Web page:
On our arrival here yesterday Tyler Lynch (!) chatted with us about what we liked to do and then made some proposals. We decided to go to Togakushi National Park. This involved a train and bus trip. It is situated north west of here, in the region where the 1998 Winter Olympics were held. The train departed from our local station, not the one at which we had arrived.
Our traditional Japanese breakfast consisted of only about six different dishes and bucket loads of green tea. We just couldn’t imagine how long all this takes to prepare so we asked our hostess. She confirmed it took a long time but that Japanese families do not eat this every day. She said their three children just wanted cereal and yogurt!
Equipped with train timetables that Tyler had printed out for us, he then drove us to the station. This is a funny train line. It is partly run by a private company and partly by JR, the Japanese railways. This involved buying a ticket for part of the journey and showing our JR pass for the other part. Nagano, our train destination is a very big town. It, apparently got a huge face lift, for the Olympics. But we were not to spend a lot of time here as we had a bus to catch. The bus company is called Highland Express. This sounded like an adventure already. We had only minutes to catch the bus but needed to purchase tickets in the office. In the process of purchasing the tickets the bus arrived. The assistant who was helping us rushed out to hold the bus until our purchase was completed.
Off we set on a fairly packed bus. Most of the clientele were about our own age, all Japanese, mostly carrying hiking sticks. So we felt right at home. The journey takes 1.5hr. Everyone has heard of, and seen, spiral staircases, well Japan has spiral roads! What do you do when you need to ascend a mountain, quickly, by road? You build a spiral road, of course. It was fascinating, but I imagine pretty rough on the gears. Our bus was a low gear model so we took it in our stride, if somewhat noisely. Back on the normal roads we continued to climb until the snow clad mountains were all around us. The trees here were just putting on their light green coats. The daffodils were in full bloom and there were some Sekura trees in blossom. It was a beautiful trip.
But Barry was feeling the loss of his morning coffee so the first thing we did on arrival at Chusha was search out a coffee shop. Most places were closed as this is low season. A bit like looking for coffee in Baltimore in early spring, it’s a Hobson’s choice. But we did find the coffee shop and it served wonderful coffee and some sort of sticky pastry. Delicious. The owner was so delighted with our business, admittedly Barry had 2 cups of coffee, he gave us a bag of sweets. With the aid of a map we picked up in the coffee shop Barry worked out a suitable circular walk in the forest.
At the start of the walk there is a lovely shrine with the largest cedar trees I have ever seen. Some of these are sacred and people were coming to pray there. They rested their foreheads on the trunk with palms laid flat against the tree.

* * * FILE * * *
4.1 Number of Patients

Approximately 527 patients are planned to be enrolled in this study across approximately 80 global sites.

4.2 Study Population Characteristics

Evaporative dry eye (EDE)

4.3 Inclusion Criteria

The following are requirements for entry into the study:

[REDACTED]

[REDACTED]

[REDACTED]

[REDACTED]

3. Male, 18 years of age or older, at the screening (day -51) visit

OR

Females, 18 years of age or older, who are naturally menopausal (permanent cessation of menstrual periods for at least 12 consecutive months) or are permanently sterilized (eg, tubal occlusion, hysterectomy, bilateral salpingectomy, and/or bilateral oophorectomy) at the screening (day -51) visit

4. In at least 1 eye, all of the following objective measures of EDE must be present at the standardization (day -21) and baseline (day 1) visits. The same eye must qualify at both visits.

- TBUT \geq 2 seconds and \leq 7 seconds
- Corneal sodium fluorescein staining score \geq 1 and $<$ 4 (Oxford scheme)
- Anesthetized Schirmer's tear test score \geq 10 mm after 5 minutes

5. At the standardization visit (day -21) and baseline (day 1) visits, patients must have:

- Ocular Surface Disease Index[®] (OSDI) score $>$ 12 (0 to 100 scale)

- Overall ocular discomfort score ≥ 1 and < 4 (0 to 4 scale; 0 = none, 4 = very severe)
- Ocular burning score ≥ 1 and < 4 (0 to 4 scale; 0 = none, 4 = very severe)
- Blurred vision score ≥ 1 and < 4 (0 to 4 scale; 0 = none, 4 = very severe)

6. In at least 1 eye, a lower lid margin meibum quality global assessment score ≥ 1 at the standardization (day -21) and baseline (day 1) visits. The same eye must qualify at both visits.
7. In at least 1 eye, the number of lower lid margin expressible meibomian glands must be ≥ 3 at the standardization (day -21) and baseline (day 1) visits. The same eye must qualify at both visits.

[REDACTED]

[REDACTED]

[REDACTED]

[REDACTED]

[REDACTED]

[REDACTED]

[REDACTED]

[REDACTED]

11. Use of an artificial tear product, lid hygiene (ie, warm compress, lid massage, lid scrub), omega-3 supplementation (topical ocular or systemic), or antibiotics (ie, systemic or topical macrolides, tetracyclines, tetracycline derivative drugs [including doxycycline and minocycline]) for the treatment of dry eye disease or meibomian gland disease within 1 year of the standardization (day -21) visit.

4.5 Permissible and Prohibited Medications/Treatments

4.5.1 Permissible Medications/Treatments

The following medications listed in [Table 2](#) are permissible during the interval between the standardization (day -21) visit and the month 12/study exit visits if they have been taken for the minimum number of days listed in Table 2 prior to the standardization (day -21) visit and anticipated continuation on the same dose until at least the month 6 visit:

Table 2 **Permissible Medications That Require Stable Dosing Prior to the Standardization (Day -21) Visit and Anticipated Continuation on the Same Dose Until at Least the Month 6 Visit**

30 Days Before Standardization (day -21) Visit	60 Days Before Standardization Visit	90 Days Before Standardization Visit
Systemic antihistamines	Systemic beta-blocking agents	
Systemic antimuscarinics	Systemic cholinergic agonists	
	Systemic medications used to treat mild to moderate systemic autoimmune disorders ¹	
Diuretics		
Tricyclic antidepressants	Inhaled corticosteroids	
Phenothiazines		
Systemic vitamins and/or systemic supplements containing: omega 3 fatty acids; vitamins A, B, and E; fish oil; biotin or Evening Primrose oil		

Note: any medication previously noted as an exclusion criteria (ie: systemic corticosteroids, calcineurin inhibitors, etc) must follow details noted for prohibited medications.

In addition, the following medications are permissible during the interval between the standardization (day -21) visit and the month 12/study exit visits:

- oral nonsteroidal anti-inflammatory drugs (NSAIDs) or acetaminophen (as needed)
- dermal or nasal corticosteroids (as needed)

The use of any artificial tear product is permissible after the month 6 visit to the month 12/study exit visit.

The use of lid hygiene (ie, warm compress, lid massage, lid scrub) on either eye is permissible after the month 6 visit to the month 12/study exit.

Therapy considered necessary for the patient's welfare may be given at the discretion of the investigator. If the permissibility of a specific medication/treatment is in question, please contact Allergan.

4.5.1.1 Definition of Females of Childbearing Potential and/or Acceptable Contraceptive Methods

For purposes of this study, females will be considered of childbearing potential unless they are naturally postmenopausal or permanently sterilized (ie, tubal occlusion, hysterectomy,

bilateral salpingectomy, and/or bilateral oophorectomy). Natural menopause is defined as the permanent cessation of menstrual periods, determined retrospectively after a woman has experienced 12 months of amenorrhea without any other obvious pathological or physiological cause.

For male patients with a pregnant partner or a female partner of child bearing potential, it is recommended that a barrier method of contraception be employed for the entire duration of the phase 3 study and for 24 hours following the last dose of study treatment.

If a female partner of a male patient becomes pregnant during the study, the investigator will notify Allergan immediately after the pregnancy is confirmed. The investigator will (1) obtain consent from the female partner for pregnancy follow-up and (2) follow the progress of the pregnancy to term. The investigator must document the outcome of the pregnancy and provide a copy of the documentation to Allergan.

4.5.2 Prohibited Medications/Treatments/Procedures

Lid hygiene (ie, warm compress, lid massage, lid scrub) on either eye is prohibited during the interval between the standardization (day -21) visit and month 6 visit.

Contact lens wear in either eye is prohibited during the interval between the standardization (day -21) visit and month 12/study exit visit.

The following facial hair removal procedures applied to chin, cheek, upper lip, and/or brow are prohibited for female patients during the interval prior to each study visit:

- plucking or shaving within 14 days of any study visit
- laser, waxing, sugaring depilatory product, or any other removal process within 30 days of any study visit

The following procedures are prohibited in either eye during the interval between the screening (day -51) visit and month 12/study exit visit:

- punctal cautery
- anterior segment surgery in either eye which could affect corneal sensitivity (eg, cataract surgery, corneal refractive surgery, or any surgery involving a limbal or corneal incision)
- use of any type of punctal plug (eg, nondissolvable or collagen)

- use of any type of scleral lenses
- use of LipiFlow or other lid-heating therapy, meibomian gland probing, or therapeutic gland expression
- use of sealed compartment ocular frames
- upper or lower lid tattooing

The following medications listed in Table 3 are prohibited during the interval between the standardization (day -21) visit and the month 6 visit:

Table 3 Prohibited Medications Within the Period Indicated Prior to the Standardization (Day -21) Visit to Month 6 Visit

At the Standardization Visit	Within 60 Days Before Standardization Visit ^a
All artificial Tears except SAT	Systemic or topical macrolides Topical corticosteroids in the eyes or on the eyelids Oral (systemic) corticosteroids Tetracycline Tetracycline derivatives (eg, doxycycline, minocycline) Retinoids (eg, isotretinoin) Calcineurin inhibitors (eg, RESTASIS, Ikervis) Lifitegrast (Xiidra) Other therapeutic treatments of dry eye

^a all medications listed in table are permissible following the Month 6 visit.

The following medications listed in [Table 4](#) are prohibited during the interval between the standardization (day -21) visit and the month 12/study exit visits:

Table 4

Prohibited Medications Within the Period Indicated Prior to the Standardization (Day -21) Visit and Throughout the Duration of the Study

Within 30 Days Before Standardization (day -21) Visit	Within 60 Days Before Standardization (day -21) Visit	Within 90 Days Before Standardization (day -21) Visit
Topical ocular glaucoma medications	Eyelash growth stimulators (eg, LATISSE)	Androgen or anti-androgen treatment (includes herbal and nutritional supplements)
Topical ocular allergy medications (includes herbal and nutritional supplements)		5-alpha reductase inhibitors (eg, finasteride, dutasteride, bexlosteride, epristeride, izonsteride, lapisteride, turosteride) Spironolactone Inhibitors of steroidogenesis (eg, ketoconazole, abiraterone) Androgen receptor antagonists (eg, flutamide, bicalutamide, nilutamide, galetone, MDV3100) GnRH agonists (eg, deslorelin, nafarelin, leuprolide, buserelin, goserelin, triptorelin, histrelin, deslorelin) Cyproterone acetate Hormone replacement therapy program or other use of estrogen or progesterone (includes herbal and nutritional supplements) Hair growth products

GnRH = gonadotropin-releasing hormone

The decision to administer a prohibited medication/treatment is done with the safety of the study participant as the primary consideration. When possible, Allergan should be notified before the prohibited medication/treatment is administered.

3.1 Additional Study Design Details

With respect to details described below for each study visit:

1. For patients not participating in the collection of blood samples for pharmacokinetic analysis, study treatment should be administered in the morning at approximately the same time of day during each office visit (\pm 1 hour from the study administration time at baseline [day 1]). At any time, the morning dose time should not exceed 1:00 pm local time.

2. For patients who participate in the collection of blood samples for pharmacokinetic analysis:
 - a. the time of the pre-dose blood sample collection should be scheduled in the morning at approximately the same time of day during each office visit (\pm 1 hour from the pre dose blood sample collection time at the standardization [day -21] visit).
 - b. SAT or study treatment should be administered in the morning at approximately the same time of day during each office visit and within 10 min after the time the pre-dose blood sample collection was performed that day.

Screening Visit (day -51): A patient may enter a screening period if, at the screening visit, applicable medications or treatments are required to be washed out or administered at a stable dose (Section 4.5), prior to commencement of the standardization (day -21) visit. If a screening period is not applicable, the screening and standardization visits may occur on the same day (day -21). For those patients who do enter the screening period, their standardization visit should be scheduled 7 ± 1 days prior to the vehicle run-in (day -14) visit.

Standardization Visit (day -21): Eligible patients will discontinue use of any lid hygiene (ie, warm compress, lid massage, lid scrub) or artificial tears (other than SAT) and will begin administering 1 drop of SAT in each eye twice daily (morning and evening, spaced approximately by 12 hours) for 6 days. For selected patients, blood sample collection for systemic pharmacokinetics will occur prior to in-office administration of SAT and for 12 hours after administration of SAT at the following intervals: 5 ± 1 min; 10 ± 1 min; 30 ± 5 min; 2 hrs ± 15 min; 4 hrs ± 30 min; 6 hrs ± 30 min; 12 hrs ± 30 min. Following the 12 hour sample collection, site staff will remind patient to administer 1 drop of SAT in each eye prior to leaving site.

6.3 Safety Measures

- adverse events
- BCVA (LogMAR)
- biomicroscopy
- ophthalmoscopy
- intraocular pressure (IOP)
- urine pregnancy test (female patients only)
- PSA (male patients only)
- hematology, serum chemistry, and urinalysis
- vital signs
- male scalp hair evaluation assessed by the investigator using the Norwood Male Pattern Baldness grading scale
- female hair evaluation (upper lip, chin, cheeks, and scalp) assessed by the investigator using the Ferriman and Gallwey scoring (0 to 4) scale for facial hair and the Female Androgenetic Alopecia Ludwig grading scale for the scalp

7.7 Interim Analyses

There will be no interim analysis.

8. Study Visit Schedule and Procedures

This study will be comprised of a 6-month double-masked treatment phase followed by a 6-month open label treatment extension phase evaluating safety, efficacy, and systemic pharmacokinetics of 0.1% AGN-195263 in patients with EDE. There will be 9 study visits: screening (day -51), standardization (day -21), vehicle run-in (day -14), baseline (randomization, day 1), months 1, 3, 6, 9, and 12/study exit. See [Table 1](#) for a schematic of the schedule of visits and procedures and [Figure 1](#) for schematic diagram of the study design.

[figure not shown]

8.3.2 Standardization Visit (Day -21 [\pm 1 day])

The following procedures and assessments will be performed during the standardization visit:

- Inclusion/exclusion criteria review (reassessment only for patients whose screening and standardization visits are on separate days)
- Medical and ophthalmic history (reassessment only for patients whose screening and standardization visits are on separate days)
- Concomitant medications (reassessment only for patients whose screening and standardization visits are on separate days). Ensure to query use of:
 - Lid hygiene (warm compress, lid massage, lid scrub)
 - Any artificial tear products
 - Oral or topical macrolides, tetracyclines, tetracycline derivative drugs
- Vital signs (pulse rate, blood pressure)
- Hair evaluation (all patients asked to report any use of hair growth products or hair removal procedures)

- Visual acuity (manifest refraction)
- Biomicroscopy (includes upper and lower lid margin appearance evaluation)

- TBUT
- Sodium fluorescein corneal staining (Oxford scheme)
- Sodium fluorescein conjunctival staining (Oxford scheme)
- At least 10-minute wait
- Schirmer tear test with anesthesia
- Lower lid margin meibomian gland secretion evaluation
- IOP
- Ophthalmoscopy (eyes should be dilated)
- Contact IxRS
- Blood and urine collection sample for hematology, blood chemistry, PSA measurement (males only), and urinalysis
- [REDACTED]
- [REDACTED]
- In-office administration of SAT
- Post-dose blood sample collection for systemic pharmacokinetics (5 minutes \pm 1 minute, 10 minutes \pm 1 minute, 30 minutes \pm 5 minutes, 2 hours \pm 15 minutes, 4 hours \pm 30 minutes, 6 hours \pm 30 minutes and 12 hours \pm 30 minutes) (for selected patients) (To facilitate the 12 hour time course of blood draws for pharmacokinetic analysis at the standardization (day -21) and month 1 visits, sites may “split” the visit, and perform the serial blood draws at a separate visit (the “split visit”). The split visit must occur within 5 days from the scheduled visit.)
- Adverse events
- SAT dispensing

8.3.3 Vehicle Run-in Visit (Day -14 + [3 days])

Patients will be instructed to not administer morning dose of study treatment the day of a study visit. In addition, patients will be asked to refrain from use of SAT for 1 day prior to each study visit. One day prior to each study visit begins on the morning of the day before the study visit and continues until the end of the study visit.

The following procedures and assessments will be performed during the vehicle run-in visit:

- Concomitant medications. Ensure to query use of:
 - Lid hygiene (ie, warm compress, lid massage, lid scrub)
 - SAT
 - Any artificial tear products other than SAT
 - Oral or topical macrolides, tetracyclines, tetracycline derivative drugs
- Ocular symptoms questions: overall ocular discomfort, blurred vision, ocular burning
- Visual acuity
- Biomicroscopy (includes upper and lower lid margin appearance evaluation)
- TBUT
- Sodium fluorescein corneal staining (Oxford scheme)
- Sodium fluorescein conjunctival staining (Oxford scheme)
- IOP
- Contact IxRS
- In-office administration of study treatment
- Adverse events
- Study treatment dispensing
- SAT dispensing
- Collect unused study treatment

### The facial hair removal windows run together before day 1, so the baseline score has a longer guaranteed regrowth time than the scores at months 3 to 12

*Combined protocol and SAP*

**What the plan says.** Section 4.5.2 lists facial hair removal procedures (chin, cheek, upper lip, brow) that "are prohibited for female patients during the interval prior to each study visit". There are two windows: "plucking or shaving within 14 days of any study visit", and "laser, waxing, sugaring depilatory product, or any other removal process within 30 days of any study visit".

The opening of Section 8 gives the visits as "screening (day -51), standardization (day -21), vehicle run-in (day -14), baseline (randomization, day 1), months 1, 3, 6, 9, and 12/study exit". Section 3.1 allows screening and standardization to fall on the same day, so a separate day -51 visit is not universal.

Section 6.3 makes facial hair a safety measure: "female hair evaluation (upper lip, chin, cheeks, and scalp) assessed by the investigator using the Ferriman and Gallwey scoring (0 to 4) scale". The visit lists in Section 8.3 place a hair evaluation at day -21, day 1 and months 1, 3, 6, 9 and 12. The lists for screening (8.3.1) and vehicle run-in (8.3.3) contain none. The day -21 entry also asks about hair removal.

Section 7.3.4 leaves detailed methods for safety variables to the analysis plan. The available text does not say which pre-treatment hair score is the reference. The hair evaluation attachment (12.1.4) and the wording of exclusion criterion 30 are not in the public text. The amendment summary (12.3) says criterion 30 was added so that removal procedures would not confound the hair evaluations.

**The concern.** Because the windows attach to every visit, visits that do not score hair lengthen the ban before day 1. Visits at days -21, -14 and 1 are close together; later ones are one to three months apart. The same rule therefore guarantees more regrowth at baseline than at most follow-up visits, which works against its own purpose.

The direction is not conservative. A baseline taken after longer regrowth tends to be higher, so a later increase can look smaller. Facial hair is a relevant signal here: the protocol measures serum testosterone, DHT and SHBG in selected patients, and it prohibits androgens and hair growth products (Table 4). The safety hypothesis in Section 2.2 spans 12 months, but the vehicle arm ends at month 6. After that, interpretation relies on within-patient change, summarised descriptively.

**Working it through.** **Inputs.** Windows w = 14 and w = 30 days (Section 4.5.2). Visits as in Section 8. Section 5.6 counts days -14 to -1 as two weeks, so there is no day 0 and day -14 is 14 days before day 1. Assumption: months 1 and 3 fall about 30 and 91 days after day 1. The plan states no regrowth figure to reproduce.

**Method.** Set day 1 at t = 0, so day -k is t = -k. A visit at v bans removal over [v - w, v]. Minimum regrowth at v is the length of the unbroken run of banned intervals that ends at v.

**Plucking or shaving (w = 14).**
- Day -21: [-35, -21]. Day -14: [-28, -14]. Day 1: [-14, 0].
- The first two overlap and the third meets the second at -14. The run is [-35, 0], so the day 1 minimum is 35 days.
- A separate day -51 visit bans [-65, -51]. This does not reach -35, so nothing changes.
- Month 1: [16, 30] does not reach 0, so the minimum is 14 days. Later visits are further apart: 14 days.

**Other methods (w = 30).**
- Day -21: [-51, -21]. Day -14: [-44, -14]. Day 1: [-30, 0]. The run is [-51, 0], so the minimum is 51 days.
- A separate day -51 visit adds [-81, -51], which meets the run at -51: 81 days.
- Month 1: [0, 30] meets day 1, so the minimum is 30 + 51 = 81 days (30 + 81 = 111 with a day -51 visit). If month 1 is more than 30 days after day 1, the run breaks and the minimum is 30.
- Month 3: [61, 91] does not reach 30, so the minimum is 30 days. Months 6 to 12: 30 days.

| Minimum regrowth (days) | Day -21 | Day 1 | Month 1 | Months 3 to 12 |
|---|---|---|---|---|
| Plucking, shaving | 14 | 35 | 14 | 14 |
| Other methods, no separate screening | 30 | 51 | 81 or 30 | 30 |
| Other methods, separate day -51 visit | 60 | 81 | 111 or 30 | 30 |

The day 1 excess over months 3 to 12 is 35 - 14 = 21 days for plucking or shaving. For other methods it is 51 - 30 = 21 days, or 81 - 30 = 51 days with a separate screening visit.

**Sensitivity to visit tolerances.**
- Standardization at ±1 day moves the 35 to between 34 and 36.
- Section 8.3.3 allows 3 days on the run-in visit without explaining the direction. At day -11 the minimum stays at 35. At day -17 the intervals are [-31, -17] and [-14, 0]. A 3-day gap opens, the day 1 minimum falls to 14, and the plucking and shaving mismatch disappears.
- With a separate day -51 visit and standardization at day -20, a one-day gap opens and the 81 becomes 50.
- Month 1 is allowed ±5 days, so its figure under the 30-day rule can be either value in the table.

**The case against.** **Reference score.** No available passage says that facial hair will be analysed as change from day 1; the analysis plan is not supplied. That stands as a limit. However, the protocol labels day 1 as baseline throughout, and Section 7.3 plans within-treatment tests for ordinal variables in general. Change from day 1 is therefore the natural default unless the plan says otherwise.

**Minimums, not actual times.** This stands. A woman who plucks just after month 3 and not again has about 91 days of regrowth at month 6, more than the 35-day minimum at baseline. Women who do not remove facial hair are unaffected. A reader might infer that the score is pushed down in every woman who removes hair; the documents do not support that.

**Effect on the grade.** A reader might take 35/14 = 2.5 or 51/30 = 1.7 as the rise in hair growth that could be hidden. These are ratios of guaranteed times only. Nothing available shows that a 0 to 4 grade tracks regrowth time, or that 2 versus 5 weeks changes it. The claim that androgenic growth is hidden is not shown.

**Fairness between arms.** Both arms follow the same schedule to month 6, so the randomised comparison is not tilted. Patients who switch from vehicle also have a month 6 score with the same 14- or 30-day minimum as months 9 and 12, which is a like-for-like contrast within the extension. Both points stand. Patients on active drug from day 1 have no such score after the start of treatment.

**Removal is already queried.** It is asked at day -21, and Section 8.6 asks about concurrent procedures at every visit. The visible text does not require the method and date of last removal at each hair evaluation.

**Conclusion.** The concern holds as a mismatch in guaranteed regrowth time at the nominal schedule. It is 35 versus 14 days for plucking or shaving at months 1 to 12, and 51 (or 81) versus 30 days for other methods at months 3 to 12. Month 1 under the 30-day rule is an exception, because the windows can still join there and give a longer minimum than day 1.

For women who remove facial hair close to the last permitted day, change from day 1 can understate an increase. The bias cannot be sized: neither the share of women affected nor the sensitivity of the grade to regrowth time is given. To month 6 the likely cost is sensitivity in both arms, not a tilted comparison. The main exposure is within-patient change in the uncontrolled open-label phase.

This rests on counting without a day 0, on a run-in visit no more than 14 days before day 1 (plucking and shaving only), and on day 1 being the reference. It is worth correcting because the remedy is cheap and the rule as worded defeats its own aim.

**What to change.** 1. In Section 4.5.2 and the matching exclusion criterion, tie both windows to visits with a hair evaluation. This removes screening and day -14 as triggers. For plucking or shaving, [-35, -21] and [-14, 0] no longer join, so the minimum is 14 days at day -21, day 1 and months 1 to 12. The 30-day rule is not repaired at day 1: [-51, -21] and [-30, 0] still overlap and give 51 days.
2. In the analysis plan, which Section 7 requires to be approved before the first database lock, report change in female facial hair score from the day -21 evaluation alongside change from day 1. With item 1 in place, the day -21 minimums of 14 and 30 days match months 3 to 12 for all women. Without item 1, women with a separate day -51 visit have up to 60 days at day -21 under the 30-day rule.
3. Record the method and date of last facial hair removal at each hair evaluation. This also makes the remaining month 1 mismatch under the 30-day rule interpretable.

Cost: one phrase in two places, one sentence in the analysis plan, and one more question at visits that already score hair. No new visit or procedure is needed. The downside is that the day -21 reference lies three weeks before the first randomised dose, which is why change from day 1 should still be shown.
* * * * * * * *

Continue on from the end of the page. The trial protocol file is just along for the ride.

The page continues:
A little way along the route we heard “excuse me” . We turned to find two young women. They asked where were we walking. Barry showed them. One was Japanese and the other turned out be an Israeli. They asked if they could walk along with us as they had no map. We were delighted. What wonderful travelling companions they made. The Israeli girl was a fine arts graduate, turned pastry chef and the Japanese girl a political science graduate turned sociologist. They had just met up! We had a most interesting walk and in the way of walkers we tried to put the world to rights. We did not shy away from political discussion and their world views were extremely interesting. The Japanese lady was well travelled but a little naive but the Israeli was certainly not. Both were taking career breaks, looking for more balanced lives. Both loved nature and walking.
Barry navigated us while Madoka, the Japanese girl, was able to interpret the signs for us. The forest floor was covered in Skunk Cabbage, which despite their name look magnificent, a little like a field of mini Arum lilies. There are also other spring flowers just emerging. We had noticed that it being quite high and the snow had not long melted, the local people were planting their vegetables, in their little parcels of garden, enhanced with mushroom compost. All the while the big snowcapped mountains surrounded us. We walked about 8 or 10km. No one noticed as the time passed so pleasantly. We came across a tiny hot spring pool where the clear hot water was rising gently through a ring of sand under the water.
After our walk we had a lovely meal together of soba (buckwheat) noodles and tempura washed down with copious quantities of green tea. Poor Barry, more tea!!! We caught a different bus back down but from the same company so we could use our return ticket. This was on the old traditional mountain, winding, road. We had to pull over several times to let cars pass. It was a scary but splendid trip. Cannot imagine what it must be like in the Winter!
We parted from our wonderful walking companions with an exchange of addresses. Then we got the commuter train back to Togura. We walked the twenty minutes back to the Royokan. We did not want a lot to eat so Tyler showed us a place where we could have something called a beer snack. This was a hilarious place. You ordered from a machine, picked up a ticket and the information was already transferred from the machine to the kitchen. A pretty soulless exercise and a pretty soulless place which seemed to be frequented by all the cleaning staff of Togura.
But it was just what we needed.
Then a shower and a ten minute soak in the onsen and we were ready for bed.